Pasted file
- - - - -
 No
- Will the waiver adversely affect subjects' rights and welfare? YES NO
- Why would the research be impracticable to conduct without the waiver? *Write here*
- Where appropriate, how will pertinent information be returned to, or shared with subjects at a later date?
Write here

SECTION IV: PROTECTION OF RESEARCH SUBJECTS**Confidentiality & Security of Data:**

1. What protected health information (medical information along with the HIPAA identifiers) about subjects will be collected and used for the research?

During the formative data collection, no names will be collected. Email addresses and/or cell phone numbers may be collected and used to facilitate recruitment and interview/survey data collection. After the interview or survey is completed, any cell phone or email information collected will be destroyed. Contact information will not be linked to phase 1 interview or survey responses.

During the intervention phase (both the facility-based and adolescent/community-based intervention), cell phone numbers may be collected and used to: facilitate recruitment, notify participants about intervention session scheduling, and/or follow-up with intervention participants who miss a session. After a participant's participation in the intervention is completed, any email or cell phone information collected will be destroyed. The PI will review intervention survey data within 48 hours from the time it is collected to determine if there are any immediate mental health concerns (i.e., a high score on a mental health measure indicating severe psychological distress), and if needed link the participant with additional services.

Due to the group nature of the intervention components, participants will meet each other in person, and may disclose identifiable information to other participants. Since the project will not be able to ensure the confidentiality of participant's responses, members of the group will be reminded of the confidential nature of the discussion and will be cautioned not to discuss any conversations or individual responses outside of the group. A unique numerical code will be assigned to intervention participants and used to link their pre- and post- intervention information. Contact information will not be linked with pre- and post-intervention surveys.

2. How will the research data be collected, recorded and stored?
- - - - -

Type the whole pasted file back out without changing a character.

 No
- Will the waiver adversely affect subjects' rights and welfare? YES NO
- Why would the research be impracticable to conduct without the waiver? *Write here*
- Where appropriate, how will pertinent information be returned to, or shared with subjects at a later date?
Write here

SECTION IV: PROTECTION OF RESEARCH SUBJECTS**Confidentiality & Security of Data:**

1. What protected health information (medical information along with the HIPAA identifiers) about subjects will be collected and used for the research?

During the formative data collection, no names will be collected. Email addresses and/or cell phone numbers may be collected and used to facilitate recruitment and interview/survey data collection. After the interview or survey is completed, any cell phone or email information collected will be destroyed. Contact information will not be linked to phase 1 interview or survey responses.

During the intervention phase (both the facility-based and adolescent/community-based intervention), cell phone numbers may be collected and used to: facilitate recruitment, notify participants about intervention session scheduling, and/or follow-up with intervention participants who miss a session. After a participant's participation in the intervention is completed, any email or cell phone information collected will be destroyed. The PI will review intervention survey data within 48 hours from the time it is collected to determine if there are any immediate mental health concerns (i.e., a high score on a mental health measure indicating severe psychological distress), and if needed link the participant with additional services.

Due to the group nature of the intervention components, participants will meet each other in person, and may disclose identifiable information to other participants. Since the project will not be able to ensure the confidentiality of participant's responses, members of the group will be reminded of the confidential nature of the discussion and will be cautioned not to discuss any conversations or individual responses outside of the group. A unique numerical code will be assigned to intervention participants and used to link their pre- and post- intervention information. Contact information will not be linked with pre- and post-intervention surveys.

2. How will the research data be collected, recorded and stored?